All Today's Yesterdays - May 6 down the years

When he sits back in 20 years' time to chew on a modest Test average of 31, Graeme Hick will look back at one moment in particular as tantalising proof of what might have been. On this day at Taunton, Hick smashed 405 not out for Worcestershire against Somerset, an innings that included 35 fours and 11 sixes. It was the highest score in first-class cricket in England for 93 years, and a measure of the innings is that, in the whole match, nobody else got more than 56. Hick might well have beaten the first-class record of the time, Hanif Mohammad's 499, but his captain Phil Neale was more concerned with winning the game, which Worcester did.

A metallic fast bowler is born. Back and knee injuries plagued the career of Essex seam bowler Neil Foster so much that the plates in his body once apparently set off an airport metal-detector. In all, he had as many as nine knee operations, and the problems jinxed a fine career. Fozzie had a beautiful, upright action, which generated prolific outswing and seam movement both ways. And he had the priceless ability to dismiss good batsmen: he is the only man to snare Javed Miandad and Viv Richards for 0 in a Test. He came from nowhere to take 11 wickets in England's stunning Madras victory in 1984-85, and at The Oval in 1988 demolished West Indies' top order single-handedly in a devastating display. He went on the rebel tour to South Africa a year later, only to return to Test cricket at his Lord's bogey ground - where his bowling average was 51 - in 1993. He gave in to injury and retired a week later.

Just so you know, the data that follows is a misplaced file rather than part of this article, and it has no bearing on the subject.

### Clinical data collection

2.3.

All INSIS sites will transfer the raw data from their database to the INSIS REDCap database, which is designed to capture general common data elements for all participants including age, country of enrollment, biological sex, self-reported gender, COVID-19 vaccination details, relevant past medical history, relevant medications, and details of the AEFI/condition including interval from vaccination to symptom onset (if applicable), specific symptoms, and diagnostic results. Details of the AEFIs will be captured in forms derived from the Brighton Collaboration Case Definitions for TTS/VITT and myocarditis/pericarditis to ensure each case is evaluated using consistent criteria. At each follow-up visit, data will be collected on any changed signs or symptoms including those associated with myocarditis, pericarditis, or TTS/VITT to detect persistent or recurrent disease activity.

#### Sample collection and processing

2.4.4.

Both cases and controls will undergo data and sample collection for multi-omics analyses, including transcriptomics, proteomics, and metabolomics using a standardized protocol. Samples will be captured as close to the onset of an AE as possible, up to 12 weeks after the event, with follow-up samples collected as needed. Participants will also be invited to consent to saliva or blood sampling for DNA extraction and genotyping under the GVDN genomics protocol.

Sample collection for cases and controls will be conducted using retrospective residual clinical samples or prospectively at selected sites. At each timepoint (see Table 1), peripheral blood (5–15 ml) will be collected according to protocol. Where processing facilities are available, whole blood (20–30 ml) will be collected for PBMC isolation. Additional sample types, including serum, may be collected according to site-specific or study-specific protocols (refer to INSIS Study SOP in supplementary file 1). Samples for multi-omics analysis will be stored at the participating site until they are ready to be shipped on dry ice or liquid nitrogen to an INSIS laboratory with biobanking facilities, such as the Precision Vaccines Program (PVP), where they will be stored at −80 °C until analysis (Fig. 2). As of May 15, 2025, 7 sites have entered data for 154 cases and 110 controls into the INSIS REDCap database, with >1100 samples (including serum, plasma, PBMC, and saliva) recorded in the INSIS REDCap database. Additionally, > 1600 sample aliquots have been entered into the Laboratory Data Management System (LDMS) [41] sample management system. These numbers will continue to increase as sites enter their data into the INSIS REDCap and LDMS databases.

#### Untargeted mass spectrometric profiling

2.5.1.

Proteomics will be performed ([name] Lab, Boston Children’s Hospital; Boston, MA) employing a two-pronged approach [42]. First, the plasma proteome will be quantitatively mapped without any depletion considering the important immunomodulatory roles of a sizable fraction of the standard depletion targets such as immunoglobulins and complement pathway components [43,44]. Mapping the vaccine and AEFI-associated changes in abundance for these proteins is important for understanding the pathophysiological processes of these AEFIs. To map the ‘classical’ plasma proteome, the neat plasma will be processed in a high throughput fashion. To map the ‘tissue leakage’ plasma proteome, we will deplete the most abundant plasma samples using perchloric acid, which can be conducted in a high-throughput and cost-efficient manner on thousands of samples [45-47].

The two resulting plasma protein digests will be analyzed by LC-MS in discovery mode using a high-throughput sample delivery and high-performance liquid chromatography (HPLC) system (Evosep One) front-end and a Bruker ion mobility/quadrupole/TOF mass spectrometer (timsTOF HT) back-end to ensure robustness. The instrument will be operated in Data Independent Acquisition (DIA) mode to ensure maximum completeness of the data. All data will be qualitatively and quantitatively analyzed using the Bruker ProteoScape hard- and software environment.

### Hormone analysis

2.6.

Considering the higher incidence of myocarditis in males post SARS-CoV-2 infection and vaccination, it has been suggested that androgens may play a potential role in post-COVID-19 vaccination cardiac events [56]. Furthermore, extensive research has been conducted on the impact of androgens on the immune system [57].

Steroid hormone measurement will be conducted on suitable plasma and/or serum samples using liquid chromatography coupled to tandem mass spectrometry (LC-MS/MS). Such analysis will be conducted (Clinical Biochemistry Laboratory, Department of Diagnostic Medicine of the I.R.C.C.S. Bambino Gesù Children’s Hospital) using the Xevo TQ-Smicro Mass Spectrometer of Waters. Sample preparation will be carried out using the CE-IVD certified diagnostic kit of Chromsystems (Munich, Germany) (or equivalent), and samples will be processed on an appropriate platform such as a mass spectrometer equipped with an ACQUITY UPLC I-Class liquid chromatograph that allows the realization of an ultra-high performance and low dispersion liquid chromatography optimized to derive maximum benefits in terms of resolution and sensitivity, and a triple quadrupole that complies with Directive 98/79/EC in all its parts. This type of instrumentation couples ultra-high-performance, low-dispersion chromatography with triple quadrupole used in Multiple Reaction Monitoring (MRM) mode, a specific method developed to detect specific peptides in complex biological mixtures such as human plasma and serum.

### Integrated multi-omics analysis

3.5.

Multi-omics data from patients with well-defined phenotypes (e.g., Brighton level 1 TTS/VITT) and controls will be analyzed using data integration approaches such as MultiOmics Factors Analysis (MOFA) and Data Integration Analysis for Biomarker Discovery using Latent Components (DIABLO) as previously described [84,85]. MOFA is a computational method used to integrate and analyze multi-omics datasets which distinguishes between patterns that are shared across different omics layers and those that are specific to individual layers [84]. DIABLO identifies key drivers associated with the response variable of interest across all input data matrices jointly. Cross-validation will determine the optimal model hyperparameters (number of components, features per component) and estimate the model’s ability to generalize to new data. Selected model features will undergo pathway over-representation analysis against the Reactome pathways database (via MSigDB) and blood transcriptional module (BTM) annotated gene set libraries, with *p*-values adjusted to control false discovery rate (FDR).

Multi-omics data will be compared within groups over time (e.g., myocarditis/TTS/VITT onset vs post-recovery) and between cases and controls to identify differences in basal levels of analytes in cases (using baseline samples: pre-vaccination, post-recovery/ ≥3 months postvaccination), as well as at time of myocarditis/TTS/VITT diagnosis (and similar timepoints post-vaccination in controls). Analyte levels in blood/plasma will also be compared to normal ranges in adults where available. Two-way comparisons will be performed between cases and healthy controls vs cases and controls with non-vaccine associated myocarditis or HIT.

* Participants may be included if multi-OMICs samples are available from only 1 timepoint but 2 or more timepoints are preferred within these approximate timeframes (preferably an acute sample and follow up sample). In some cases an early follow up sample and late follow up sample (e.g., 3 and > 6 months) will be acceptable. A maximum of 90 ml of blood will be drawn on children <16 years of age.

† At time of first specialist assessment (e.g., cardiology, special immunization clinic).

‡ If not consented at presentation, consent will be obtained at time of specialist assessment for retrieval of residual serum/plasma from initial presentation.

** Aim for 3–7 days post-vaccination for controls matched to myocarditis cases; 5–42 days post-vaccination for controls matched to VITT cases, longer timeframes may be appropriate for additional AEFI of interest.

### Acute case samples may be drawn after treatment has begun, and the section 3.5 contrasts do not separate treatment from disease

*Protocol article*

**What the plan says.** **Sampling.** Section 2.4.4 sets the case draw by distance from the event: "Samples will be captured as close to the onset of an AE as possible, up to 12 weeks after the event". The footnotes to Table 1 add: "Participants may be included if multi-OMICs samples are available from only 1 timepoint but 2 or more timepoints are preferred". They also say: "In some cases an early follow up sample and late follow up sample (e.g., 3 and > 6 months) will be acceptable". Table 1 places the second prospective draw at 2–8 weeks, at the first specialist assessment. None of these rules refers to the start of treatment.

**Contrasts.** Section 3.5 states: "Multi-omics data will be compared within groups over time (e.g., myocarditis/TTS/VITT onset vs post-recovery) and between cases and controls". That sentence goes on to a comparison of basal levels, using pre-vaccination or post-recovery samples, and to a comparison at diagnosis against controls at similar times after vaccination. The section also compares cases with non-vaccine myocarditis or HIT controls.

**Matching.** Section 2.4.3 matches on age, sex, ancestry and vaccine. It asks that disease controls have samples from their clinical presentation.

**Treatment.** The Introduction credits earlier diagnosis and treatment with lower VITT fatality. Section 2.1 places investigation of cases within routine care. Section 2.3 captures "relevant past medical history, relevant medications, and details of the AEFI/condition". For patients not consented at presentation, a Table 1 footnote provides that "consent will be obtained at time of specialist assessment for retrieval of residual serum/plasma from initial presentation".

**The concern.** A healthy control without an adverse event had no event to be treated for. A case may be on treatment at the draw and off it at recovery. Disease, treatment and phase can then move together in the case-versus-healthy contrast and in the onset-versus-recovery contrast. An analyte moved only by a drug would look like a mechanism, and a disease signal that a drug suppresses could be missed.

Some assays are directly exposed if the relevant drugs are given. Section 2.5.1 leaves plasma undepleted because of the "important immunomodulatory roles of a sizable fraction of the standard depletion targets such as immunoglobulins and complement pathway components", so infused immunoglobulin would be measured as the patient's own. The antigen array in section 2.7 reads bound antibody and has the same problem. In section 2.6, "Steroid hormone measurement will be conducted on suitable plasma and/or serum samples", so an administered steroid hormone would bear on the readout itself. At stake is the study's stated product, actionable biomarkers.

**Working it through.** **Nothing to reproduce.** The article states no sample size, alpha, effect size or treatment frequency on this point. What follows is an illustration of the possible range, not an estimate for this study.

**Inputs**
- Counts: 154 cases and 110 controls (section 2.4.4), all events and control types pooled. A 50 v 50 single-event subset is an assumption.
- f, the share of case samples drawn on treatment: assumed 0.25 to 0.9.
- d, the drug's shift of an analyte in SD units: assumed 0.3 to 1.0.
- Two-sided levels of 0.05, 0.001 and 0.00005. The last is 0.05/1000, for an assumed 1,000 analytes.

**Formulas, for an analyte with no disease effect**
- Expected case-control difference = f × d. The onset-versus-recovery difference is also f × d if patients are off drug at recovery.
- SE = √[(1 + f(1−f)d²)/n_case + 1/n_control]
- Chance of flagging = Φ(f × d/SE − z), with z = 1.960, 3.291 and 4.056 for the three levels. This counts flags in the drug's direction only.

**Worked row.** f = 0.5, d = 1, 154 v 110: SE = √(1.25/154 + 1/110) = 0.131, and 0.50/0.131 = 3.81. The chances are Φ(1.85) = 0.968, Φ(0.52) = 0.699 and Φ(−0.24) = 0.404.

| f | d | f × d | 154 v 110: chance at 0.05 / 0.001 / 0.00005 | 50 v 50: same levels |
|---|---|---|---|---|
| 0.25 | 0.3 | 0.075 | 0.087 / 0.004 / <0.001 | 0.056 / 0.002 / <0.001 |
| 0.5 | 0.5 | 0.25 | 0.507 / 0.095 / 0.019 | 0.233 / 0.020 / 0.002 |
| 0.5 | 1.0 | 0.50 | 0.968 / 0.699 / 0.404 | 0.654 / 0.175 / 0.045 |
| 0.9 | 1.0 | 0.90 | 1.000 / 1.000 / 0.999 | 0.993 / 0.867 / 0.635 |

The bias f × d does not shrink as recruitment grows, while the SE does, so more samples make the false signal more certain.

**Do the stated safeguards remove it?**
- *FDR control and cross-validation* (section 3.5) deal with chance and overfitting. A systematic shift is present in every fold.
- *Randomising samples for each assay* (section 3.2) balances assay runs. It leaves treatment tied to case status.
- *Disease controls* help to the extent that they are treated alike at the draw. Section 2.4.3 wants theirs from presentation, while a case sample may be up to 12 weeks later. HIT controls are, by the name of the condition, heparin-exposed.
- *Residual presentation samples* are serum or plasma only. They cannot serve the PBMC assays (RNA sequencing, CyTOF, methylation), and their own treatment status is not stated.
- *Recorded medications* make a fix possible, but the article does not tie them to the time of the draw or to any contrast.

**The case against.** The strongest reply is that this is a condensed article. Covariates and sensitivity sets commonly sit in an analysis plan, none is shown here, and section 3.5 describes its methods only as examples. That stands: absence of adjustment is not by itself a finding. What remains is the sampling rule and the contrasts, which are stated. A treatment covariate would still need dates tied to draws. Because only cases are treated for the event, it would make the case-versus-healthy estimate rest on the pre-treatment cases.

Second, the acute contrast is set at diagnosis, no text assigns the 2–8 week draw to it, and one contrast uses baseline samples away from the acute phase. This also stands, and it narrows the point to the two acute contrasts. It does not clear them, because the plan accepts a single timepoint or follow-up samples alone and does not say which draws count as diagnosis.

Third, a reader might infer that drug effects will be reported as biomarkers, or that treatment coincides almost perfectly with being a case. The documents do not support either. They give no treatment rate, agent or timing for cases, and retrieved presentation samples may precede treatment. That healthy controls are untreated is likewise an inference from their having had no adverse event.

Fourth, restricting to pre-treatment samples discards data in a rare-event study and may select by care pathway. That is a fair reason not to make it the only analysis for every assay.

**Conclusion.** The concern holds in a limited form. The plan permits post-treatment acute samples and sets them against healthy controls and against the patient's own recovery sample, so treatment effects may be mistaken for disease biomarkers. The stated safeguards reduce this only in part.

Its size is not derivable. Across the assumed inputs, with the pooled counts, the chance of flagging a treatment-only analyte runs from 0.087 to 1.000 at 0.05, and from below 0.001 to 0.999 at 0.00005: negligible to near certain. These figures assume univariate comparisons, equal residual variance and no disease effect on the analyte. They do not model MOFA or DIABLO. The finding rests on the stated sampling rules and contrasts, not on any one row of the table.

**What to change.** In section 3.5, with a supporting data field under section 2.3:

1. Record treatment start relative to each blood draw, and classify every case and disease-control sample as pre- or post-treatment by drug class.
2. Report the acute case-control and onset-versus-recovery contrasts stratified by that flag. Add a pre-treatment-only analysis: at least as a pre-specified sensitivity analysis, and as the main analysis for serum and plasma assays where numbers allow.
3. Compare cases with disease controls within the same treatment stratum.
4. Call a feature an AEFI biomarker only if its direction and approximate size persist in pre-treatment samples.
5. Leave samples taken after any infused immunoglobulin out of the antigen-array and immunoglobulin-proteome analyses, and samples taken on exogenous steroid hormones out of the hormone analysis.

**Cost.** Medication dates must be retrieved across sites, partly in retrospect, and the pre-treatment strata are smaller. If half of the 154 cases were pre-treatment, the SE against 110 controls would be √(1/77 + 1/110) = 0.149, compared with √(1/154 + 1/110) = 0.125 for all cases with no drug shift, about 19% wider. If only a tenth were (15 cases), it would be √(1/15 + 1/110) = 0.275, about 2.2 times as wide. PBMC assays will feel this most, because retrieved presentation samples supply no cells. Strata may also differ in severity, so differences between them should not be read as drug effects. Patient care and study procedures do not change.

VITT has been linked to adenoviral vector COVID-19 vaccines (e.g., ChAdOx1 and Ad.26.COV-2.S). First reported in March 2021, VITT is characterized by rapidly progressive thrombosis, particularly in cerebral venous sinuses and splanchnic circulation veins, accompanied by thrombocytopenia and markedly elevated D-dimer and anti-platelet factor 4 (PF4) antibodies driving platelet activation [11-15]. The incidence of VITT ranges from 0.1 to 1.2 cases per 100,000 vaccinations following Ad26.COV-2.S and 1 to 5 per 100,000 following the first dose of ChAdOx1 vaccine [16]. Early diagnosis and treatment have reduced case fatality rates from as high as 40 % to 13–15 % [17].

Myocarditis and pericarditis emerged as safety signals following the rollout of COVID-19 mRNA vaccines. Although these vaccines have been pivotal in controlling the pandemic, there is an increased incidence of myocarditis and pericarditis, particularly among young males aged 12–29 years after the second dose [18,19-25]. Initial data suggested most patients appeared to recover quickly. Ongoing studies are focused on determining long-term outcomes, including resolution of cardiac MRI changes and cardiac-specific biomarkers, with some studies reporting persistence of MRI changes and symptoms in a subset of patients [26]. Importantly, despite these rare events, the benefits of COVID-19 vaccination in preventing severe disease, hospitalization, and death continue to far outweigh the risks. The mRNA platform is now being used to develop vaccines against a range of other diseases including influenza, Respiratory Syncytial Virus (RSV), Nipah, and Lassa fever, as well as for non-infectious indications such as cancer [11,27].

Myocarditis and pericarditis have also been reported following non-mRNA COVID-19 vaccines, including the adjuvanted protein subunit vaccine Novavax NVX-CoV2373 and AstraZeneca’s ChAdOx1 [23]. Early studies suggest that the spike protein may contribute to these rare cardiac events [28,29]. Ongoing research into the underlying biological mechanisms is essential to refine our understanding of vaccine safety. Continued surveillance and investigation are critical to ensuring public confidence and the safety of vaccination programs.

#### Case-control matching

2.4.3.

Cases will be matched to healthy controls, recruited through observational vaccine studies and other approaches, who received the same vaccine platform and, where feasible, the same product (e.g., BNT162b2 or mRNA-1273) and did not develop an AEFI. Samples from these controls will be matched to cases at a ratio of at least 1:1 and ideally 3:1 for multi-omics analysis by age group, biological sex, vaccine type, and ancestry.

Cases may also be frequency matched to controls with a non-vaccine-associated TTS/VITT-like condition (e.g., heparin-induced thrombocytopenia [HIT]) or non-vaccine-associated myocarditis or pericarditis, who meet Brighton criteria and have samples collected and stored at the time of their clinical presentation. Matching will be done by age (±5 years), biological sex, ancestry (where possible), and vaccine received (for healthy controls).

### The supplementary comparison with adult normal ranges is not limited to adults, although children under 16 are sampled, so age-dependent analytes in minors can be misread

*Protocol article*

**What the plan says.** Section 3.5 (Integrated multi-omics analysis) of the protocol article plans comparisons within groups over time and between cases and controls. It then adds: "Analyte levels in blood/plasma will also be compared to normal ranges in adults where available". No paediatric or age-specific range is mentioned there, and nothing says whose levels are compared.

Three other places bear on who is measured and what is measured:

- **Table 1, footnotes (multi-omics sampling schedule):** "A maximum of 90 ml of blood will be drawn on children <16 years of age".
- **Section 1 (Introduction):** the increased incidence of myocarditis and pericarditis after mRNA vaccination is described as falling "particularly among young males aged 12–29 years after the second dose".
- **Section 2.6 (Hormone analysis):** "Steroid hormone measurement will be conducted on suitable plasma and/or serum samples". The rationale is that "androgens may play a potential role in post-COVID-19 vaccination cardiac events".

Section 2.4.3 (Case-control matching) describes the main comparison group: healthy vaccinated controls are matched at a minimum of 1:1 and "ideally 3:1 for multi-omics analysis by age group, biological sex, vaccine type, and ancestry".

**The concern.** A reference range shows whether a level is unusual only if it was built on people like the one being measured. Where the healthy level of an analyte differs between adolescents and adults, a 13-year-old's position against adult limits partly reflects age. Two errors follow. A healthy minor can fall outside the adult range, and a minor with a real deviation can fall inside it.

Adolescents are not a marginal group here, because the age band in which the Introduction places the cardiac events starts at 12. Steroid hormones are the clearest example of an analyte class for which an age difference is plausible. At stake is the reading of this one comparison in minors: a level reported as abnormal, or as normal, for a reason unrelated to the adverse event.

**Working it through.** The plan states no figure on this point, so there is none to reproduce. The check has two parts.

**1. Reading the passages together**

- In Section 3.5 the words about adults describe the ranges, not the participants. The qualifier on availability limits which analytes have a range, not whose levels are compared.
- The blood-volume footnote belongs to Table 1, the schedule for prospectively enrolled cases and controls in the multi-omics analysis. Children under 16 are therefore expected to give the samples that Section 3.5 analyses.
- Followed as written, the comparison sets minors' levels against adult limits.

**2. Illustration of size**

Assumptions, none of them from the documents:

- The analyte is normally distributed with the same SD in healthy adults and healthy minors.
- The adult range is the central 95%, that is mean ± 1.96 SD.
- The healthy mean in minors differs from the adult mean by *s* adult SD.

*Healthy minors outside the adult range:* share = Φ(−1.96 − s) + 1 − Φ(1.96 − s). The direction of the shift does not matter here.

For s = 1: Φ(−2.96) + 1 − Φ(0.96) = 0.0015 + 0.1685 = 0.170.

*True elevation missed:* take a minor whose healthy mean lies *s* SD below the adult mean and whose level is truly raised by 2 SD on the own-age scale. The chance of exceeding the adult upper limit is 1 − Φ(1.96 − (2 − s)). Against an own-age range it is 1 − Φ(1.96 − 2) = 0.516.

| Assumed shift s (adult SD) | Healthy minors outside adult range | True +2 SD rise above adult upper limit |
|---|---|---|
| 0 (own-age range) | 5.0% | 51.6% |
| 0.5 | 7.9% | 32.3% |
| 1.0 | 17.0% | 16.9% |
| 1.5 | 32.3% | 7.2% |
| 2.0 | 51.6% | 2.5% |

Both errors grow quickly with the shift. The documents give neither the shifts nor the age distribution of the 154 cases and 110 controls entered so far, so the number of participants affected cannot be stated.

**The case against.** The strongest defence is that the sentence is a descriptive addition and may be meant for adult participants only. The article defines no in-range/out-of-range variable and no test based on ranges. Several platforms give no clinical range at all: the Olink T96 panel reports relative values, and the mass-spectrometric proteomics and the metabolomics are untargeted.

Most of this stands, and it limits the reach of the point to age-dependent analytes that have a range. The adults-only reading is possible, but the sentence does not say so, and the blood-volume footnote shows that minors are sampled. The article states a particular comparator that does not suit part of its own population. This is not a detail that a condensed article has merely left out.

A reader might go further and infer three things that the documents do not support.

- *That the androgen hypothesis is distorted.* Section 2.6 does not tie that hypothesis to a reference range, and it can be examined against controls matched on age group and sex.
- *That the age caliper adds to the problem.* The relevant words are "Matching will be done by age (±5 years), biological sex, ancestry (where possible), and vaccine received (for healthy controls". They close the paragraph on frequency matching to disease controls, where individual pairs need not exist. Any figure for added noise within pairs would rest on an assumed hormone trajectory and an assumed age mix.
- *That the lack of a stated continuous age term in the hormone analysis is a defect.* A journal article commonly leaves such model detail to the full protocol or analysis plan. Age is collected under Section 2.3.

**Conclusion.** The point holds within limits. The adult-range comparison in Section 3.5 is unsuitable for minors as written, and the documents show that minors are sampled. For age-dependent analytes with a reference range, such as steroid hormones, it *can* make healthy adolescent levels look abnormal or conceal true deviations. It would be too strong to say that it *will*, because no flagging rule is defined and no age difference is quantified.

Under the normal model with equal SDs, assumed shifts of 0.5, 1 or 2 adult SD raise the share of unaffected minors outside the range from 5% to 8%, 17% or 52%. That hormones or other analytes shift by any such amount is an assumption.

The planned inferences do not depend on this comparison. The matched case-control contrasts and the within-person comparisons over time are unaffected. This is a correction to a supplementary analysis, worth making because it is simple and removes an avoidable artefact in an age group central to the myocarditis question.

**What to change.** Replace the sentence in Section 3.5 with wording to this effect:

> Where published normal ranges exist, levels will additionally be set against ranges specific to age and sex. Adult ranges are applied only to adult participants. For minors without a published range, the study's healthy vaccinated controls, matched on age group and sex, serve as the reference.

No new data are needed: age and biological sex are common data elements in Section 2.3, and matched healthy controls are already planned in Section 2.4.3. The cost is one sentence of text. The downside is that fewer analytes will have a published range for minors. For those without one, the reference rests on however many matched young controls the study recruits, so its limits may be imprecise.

Australia's highest opening partnership. Given West Indies' history of new-ball devastation, it's slightly strange that they've been on the wrong end of two of the three highest opening partnerships in Test history. One of those was on this day in Barbados, as Bill Lawry and Bob Simpson became the first opening pair to both score double-centuries in the same innings of a Test. In all they added 382, but it wasn't enough for victory: Seymour Nurse made a double-century of his own for West Indies as the match drifted towards a draw.

As he punished county attacks with a series of swashbuckling innings for Derbyshire and Sussex, Chris Adams, who was born today, looked tailor-made to be the middle-order enforcer England were lacking. But a series in South Africa was an unforgiving baptism, and even though he got all five Tests, Adams was exposed ruthlessly outside off stump by South Africa's pace battery. His best innings was probably his first, when he came to the crease with England in disarray at 2 for 4 and made a fearless 16 to get them back on track. An articulate TV pundit, Adams also took a couple of very good catches as a 20-year-old substitute in the second Test against India at Old Trafford in 1990.

Birth of Andy Roberts. Not the Andy Roberts, but the New Zealand allrounder who played seven Tests in the mid-1970s. His Test career never really got going, although he did crack an impressive, unbeaten 84 against India at Kanpur in 1976-77. He died in Wellington in 1989, aged only 42.

Other birthdays
1927 Michael Frederick (West Indies)
1981 Laxmi Ratan Shukla (India)